However, in the case of a WDH I believe the Sway Pro is worth the additional investment above the cost of some of the round-bar units. However, this opinion is just based on what I have read as I haven't used one myself.
__________________
~ “It’s absurd to divide people into good and bad.
People are either charming or tedious.” Oscar Wilde ~

Civilguy is offline   Reply With Quote
Old 06-07-2021, 11:04 AM   #16
Senior Member
 
John in Michigan's Avatar
 
Name: John
Trailer: 1979 Boler 1700
Michigan
Posts: 1,809
Registry
We had jerky, push-pull sensation when towing both our Boler 13 and our Trillium 4500. Both had original 40 year old torsion axles. In both cases, we replaced the axle with another torsion axle and that dramatically improved the towing experience, but still some jerky, push-pull sensation on rough roads. Also noisy, rattling ball mount in the receiver.

Our Boler 17 has leaf springs, and it tows very smoothly, never jerky. The leaf springs were apparently original and one of the leaf springs was broken. Still towed very smoothly. Have since replaced the leaf springs. The ball mount rarely rattles.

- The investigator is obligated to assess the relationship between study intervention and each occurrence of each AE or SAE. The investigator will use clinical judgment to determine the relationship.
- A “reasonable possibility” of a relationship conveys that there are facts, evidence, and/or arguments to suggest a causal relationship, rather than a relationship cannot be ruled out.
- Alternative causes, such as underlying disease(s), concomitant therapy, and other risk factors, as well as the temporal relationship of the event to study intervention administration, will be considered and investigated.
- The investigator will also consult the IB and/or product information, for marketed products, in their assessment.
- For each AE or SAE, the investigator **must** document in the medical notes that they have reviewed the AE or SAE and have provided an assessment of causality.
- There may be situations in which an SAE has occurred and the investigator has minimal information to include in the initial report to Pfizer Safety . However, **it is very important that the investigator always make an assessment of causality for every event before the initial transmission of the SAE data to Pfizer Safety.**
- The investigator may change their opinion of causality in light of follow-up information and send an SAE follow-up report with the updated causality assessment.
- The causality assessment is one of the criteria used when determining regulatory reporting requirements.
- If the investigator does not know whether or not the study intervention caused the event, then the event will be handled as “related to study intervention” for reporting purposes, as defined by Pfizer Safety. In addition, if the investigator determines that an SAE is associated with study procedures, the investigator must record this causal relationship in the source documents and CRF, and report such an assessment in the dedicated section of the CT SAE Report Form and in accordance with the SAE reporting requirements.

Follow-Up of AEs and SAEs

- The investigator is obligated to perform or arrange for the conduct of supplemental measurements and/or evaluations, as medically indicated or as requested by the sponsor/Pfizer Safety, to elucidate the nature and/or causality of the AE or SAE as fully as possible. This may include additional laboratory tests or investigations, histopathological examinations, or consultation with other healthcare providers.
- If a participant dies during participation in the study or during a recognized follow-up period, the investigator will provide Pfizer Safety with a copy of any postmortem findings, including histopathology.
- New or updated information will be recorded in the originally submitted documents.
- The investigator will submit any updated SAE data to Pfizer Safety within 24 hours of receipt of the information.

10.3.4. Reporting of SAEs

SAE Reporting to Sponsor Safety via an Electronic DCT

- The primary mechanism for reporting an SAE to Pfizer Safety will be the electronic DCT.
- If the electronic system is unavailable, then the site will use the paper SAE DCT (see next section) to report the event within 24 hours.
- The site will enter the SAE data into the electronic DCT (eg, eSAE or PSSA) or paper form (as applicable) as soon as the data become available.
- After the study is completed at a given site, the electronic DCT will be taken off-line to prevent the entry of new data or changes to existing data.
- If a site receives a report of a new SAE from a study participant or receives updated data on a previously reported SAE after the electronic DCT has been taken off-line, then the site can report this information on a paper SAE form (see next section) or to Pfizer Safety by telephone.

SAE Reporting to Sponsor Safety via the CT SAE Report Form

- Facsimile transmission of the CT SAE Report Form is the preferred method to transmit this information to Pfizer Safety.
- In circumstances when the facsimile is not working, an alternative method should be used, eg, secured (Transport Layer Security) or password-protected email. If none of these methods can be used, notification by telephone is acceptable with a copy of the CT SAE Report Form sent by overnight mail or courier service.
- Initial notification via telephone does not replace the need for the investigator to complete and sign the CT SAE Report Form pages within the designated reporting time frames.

EDIT: Another factor in the towing experience is strong winds. Strong winds and wind created by passing trucks will be felt as a jerking, shaking sensation much more so than when not towing. Some molded fiberglass trailers are more streamlined than others, and streamlining reduces the wind effects.
John in Michigan is online now   Reply With Quote
Old 06-08-2021, 07:58 AM   #17
Member
 
Name: Tony
Trailer: 2015 19 Scamp DLX
British Columbia
Posts: 38
Sloppy reciever connection

Although not likely, check the amount of play or slop in your vehicle to reciever and ball connection.